Chief executive officer, (chief) enforcement officer, senior executive (chief operating officer, CIO), (senior) in-house counsel, or practice manager are examples of immediate supervisors.
The CPO’s primary responsibility is to oversee all ongoing activities related to the creation, implementation, and maintenance of the organization’s privacy policies in accordance with federal and state laws.
General Purpose: The privacy officer is in charge of the organization’s privacy program, which includes but is not limited to daily operations, policy and procedure creation, implementation, and maintenance. They are in charge of software enforcement, incident and violation investigation and recording, and consumer rights protection. In all cases, federal and state regulations must be followed.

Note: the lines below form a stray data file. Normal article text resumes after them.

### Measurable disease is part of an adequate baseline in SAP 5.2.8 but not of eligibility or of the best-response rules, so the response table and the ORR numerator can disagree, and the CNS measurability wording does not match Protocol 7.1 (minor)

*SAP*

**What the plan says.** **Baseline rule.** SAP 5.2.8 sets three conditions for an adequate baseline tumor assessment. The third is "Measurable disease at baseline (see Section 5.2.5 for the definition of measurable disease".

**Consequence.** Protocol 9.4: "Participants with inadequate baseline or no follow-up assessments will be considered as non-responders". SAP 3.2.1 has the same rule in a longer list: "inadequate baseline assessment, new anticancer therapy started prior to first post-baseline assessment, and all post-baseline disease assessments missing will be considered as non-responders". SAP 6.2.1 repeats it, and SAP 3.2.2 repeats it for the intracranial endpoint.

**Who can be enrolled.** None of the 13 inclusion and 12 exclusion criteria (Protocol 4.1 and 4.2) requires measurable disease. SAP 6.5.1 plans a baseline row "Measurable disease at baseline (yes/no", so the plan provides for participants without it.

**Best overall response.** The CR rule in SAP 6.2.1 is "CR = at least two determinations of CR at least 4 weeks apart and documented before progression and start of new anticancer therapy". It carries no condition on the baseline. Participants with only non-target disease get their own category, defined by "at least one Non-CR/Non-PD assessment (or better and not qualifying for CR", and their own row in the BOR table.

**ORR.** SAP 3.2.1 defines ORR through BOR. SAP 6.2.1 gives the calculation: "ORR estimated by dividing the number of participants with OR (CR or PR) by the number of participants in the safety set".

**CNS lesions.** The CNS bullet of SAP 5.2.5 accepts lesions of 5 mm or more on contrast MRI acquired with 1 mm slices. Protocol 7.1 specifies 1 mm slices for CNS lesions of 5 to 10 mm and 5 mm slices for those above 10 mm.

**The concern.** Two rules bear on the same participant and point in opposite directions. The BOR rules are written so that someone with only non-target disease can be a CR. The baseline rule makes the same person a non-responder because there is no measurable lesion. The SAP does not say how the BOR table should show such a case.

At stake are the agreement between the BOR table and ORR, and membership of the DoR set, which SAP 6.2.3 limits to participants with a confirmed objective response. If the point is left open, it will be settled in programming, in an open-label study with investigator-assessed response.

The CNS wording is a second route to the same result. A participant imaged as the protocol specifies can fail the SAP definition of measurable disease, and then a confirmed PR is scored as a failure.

- Develops, maintains, and implements a strategic and comprehensive privacy program that identifies, develops, maintains, and implements policies and processes that allow clear, efficient privacy practices that mitigate risk and ensure the confidentiality of protected information, whether paper or electronic, across all media types. Maintains the most up-to-date privacy forms, policies, protocols, and procedures.
- Establishes governance for the privacy program in collaboration with senior management, security, and the corporate compliance officer.
- Assumes a leading position in terms of privacy enforcement.
- Act as a liaison to the information systems department and collaborate with the information security officer to ensure consistency between security and privacy enforcement initiatives, including policies, procedures, and investigations.